Sir Liam Donaldson (WHO Envoy for Patient Safety) emphasised that when mobilising public pressure to deliver change, we need to ensure that we are learning from past campaigns that have succeeded. The example he drew on was the campaign around antimicrobial resistance in the in UK. What proved not to be effective was putting out information about the burden of disease, the economic impact and using catastrophic warnings. What did make an impact, however, was making the campaign personal, changing mindsets so that people understood how it would affect them. For example - my child won’t have access to antibiotics that work in future unless we change how we use antibiotics now.
In discussing how to learn from these lessons and organise professional campaigns for change there was a lot of focus around patient safety becoming a global social movement. But how do you start and support a social movement? A key consideration when discussing this was the democratisation of healthcare systems and the role of co-production with patients. This will mean overcoming some of the fears that exist around working in equal partnership with patients and avoiding the trap where patients can become ‘insiders’. Patients, families and carers need to be an effective independent voice for change.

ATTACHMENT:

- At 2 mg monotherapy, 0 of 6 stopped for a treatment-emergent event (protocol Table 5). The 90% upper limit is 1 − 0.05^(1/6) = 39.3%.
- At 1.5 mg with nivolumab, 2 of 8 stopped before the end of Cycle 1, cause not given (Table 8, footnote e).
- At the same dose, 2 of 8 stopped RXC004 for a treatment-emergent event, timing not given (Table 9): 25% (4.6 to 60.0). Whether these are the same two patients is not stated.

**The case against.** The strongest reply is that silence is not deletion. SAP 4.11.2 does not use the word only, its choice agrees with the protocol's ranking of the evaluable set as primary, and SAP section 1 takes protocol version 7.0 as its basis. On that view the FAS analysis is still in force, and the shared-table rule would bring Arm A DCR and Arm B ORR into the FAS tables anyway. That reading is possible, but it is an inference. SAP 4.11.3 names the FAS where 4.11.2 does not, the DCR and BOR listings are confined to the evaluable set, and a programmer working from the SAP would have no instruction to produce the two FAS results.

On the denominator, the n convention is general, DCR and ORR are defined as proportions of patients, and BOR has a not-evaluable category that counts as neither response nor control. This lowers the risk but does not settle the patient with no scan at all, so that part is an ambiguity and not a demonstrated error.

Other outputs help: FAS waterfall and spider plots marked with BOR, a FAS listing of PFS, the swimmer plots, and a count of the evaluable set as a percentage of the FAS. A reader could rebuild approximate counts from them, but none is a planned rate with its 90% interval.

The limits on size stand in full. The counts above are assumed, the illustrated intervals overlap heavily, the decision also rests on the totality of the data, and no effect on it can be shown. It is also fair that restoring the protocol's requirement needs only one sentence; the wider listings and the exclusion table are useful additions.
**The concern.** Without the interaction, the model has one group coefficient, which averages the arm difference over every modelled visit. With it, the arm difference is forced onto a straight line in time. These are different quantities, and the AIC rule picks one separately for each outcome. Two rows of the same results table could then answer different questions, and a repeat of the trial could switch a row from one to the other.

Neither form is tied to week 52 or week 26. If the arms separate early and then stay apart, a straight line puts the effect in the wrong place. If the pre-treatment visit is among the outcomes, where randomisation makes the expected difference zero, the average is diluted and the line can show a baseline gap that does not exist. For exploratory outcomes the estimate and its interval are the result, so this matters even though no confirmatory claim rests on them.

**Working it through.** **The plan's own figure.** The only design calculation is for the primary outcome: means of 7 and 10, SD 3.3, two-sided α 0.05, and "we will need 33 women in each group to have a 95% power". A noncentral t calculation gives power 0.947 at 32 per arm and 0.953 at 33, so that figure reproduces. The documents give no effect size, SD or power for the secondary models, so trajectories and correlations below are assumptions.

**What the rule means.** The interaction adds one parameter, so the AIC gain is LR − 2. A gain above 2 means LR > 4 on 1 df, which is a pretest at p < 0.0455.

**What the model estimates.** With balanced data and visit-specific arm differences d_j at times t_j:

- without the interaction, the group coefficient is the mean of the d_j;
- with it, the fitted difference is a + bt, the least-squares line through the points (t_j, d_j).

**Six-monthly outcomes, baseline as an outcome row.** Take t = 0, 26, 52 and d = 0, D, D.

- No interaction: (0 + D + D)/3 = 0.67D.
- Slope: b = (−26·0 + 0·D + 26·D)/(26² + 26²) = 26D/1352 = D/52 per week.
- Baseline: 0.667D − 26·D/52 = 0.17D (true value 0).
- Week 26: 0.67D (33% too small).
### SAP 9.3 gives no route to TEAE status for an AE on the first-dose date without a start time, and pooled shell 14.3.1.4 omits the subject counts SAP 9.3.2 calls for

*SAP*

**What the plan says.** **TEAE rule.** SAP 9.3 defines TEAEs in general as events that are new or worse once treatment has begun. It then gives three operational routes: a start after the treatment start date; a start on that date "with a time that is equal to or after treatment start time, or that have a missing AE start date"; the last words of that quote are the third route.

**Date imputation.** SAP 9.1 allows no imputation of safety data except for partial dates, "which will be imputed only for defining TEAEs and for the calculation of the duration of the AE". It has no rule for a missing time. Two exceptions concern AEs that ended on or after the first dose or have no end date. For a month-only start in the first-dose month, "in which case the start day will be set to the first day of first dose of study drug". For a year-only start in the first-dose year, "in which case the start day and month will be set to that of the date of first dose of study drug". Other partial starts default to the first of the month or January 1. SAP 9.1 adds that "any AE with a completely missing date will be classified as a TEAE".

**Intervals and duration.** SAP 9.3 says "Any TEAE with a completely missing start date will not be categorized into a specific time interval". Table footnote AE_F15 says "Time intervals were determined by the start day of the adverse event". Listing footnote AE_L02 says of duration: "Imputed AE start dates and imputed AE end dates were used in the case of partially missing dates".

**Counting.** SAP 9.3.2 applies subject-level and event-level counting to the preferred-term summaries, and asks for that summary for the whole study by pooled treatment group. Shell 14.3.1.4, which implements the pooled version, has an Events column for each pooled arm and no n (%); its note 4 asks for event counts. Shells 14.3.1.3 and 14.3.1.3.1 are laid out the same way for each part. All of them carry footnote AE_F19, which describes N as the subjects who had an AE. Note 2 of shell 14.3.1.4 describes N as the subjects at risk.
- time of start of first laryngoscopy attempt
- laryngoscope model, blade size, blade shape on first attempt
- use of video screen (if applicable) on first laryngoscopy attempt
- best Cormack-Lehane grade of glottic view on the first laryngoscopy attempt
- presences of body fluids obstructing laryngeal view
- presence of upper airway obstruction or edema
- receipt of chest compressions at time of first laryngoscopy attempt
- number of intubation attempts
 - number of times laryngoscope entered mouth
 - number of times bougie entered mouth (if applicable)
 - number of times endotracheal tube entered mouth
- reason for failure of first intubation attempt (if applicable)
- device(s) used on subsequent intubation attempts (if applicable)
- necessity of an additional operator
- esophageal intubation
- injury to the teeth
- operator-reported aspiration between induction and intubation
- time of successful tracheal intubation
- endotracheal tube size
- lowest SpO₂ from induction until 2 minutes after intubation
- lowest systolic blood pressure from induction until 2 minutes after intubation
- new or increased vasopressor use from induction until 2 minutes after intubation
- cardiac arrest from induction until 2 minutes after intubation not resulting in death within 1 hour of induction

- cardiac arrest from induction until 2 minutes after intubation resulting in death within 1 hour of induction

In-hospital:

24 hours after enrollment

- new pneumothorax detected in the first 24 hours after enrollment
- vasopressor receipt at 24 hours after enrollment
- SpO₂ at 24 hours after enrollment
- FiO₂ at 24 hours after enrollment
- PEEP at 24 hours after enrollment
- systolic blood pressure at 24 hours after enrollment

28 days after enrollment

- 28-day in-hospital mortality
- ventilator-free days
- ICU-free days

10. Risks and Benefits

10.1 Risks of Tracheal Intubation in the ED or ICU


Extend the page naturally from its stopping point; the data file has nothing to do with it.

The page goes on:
Patients understand unsafe care and this needs to be talked about openly. It’s important to capture compelling stories from patients and staff to hear what needs to be changed and crucially to share how changes then happen. Representatives from the Canadian Patient Safety Institute spoke about their Conquer Silence campaign, set up to record stories of healthcare harm and share advice or insight to help others avoid harm. Patient Safety Learning is also sharing stories on the hub from the front-line, from patients and staff, to evidence ‘work as done’ rather than ‘work as imagined’ and as a call for action and change.